Tiffany: Oh my goodness, yeah.
Jon: Okay, so the first three sections, photo shoot, photo shoot, photo shoot.
Jon: Was it a photo shoot?
Jon: Did you pose for it in any way?
Jon: Did you... Were you positioned in any way?
Jon: Were there lights set up in any way?
Jon: How does it make you feel that the reporter would say something like that?
Tiffany: Horrible. It's devastating. It's like I can't even comprehend how someone would do that. What was happening, what was happening in reality, it would have been completely impossible for me. I didn't the presence of mind. I was in shock. I was dealing with things so much more important than thinking about Instagram content. You know? This was a real life, real intense, terrifying trauma experience. This was not in any way... It couldn't have been farther from my mind to do any of those things. Having to rewind all the way back, go back to the moment and try to even respond to questions like that, it's like...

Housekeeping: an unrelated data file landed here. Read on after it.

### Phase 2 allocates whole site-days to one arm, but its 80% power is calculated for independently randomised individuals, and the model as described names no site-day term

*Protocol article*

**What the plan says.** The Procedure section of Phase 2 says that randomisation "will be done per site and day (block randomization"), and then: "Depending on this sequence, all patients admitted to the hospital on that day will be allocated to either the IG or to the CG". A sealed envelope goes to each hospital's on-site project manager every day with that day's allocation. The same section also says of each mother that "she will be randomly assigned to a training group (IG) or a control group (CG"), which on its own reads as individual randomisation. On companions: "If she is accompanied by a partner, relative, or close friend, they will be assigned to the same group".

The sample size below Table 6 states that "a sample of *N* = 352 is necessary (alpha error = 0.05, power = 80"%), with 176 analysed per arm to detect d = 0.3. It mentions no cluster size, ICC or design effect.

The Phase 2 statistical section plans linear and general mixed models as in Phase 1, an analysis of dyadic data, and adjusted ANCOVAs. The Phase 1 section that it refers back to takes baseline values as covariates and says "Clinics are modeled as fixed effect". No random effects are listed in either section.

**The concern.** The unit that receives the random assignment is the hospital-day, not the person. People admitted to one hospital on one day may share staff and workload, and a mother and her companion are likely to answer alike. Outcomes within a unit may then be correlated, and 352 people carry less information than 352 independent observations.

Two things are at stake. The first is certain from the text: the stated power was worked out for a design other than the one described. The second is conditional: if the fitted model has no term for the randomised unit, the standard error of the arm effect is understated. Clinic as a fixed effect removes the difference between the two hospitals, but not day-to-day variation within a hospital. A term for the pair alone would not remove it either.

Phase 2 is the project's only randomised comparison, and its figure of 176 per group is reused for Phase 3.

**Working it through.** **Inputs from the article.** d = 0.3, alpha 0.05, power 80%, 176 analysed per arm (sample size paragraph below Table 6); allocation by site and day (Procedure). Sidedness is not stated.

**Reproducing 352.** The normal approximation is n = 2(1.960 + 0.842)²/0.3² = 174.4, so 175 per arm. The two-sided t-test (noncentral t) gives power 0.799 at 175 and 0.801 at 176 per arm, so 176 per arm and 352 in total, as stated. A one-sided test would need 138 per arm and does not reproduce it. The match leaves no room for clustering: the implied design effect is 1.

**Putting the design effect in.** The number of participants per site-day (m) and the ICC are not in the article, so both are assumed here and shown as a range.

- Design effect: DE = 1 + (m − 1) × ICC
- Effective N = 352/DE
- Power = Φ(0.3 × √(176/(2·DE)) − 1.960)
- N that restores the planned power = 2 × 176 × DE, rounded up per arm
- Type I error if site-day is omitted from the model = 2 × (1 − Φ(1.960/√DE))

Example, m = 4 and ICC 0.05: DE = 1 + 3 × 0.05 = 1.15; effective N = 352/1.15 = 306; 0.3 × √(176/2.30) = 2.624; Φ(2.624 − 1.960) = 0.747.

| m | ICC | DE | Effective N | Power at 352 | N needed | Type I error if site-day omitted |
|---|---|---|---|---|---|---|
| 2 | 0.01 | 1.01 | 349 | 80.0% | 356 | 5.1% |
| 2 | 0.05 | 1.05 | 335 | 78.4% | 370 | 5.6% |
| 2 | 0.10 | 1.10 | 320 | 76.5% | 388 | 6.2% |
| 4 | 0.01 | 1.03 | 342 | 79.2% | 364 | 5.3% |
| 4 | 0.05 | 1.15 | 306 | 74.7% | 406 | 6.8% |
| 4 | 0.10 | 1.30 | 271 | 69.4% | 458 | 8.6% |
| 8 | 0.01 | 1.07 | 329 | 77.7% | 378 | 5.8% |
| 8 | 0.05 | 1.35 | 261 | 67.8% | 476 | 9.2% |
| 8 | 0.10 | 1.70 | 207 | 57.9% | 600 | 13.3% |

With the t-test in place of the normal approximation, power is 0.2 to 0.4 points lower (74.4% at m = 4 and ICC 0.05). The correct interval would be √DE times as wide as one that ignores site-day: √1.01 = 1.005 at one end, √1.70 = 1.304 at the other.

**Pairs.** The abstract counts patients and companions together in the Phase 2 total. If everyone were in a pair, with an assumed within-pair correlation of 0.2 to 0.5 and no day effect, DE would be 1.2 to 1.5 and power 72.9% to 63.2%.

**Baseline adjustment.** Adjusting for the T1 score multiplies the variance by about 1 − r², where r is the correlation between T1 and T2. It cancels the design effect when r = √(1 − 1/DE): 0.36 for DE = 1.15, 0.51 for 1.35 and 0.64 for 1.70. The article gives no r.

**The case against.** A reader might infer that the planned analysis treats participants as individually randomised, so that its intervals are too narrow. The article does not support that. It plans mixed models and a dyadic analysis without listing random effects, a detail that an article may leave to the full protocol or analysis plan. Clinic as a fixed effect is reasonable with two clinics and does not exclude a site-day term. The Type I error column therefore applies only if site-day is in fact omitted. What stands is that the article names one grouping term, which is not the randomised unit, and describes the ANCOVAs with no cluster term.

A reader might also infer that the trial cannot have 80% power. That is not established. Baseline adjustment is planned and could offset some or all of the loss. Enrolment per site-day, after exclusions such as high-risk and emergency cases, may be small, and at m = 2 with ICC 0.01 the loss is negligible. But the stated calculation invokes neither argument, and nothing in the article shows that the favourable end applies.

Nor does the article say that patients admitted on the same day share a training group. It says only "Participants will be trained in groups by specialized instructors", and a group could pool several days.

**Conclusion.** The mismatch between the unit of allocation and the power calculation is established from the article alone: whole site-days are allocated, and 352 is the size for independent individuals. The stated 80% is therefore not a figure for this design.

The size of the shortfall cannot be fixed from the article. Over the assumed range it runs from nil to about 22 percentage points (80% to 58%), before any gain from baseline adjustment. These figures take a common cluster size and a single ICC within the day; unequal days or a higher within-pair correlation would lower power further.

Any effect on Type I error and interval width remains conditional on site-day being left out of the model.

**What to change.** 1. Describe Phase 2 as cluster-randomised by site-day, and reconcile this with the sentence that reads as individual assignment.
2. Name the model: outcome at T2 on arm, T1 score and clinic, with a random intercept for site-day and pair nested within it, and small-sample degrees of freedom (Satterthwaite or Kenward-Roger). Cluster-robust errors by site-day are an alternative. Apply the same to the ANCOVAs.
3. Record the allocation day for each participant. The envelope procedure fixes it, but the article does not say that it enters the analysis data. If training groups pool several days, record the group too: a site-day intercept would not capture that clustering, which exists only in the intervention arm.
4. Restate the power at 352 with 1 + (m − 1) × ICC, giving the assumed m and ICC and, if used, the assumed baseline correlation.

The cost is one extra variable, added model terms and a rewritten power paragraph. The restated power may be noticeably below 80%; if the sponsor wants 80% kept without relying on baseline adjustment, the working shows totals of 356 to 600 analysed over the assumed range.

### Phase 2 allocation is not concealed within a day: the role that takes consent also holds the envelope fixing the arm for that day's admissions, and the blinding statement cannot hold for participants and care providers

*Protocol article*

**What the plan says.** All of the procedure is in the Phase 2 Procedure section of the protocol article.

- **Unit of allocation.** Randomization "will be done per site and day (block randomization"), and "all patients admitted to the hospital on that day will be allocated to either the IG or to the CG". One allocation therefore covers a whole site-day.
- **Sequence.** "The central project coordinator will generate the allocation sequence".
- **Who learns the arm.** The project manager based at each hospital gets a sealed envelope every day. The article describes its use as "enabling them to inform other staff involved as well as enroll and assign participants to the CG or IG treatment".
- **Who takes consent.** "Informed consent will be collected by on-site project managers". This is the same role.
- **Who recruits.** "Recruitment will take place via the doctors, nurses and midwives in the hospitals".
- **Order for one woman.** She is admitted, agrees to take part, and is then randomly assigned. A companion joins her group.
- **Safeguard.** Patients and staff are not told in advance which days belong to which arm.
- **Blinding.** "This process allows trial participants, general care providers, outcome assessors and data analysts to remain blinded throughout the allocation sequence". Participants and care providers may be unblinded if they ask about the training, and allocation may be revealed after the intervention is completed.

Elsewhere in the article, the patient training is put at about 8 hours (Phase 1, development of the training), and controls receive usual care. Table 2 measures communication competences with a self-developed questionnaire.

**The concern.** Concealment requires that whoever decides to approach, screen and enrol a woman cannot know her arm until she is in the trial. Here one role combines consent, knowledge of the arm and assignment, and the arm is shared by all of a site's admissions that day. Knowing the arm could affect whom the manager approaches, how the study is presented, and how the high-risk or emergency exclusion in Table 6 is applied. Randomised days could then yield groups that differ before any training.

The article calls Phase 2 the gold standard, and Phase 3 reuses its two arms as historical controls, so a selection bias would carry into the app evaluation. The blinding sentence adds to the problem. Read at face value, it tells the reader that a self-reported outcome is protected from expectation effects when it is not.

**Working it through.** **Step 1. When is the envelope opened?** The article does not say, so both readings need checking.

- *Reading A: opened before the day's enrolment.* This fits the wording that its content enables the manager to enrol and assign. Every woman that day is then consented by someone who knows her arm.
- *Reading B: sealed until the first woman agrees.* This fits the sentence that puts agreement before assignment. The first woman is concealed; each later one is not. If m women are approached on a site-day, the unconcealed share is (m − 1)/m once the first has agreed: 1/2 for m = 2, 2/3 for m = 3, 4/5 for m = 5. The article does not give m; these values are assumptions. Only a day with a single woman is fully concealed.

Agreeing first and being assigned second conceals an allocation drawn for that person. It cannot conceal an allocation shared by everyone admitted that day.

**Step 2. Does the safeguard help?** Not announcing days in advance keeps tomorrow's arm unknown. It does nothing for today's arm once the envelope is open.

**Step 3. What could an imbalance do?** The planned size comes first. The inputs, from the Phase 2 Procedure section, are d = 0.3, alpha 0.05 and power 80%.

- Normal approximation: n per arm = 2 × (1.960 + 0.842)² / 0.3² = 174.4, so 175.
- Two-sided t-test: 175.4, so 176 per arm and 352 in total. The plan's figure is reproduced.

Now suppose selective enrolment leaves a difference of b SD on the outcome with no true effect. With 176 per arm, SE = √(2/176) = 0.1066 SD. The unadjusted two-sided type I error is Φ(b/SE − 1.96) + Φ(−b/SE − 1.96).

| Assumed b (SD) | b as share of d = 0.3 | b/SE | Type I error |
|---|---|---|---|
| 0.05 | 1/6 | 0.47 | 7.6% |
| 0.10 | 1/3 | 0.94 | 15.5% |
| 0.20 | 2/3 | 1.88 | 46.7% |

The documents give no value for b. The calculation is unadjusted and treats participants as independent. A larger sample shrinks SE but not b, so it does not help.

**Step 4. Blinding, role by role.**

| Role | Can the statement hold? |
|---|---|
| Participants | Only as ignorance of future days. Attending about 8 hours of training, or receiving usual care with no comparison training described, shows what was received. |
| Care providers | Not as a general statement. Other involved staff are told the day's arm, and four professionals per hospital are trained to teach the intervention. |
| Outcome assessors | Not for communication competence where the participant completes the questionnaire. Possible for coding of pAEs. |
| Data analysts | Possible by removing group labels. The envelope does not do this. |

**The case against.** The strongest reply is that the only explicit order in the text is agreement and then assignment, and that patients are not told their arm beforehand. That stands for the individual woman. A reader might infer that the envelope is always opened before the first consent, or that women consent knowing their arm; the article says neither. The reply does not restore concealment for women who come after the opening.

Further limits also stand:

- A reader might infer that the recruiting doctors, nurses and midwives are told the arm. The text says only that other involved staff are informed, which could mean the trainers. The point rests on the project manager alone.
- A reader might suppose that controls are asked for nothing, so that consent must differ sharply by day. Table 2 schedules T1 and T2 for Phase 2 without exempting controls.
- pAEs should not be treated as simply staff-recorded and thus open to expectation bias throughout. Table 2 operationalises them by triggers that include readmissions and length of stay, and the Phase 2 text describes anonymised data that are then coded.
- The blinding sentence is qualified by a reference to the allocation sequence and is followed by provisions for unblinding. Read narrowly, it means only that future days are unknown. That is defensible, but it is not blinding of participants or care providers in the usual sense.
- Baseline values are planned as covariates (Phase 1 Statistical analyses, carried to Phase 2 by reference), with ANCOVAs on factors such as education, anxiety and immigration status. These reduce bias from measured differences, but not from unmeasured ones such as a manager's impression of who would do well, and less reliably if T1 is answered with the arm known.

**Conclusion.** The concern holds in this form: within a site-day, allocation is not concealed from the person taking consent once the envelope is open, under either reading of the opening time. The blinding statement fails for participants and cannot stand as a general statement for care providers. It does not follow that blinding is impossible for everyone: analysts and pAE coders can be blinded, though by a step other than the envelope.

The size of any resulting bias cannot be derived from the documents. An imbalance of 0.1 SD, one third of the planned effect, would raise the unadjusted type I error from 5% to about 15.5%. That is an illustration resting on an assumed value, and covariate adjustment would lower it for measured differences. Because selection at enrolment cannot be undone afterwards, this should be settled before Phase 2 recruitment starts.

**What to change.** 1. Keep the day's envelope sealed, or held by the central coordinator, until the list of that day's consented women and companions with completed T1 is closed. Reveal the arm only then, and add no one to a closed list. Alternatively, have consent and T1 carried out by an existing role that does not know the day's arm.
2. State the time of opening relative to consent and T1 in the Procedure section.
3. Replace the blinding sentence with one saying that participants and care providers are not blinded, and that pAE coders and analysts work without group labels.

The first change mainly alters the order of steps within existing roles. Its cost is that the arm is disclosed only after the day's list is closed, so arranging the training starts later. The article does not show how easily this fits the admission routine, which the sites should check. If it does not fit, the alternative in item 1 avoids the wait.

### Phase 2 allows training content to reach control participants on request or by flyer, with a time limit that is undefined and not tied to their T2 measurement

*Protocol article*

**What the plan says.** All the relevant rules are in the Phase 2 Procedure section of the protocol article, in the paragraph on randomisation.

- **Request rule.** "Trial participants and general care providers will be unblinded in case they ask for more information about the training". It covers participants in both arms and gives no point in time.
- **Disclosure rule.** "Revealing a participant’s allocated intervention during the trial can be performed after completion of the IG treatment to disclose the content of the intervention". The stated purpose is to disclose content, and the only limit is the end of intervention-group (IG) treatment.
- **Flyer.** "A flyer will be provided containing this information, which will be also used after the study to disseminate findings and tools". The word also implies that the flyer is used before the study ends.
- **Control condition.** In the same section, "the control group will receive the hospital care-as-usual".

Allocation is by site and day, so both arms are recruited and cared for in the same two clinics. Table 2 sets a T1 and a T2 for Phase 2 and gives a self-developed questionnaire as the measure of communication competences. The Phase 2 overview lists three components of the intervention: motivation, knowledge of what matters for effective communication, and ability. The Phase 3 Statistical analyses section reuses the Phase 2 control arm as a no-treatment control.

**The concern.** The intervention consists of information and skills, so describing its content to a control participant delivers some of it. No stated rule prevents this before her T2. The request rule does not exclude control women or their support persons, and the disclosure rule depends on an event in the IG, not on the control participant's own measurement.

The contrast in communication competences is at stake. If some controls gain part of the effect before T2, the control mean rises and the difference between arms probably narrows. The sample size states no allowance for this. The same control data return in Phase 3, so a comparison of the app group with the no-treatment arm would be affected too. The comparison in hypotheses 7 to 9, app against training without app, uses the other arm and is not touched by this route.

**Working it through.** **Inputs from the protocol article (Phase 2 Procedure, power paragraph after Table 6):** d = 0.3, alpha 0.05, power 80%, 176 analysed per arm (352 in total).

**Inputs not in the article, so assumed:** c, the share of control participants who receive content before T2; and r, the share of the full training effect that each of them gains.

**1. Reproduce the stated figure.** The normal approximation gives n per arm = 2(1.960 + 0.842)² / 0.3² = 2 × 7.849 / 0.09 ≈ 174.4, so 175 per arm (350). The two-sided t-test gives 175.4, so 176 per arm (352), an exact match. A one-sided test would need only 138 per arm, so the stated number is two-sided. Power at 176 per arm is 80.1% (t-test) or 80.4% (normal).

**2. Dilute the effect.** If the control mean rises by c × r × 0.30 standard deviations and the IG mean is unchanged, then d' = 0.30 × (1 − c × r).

Jon: After BuzzFeed ran that article, what happened to the comments on your site?
Tiffany: Absolute flood of hatred. Absolute flood of hatred. There were people that came and watched the stories that I posted, explaining the whole account of what happened, and some of those people said, "Oh my goodness. I'm so sorry that this is being painted the way that it's being painted. I believe you. You shouldn't have to defend yourself. I hate the fact... So there was a lot of support, but...
Jon: There was a lot of negative, too.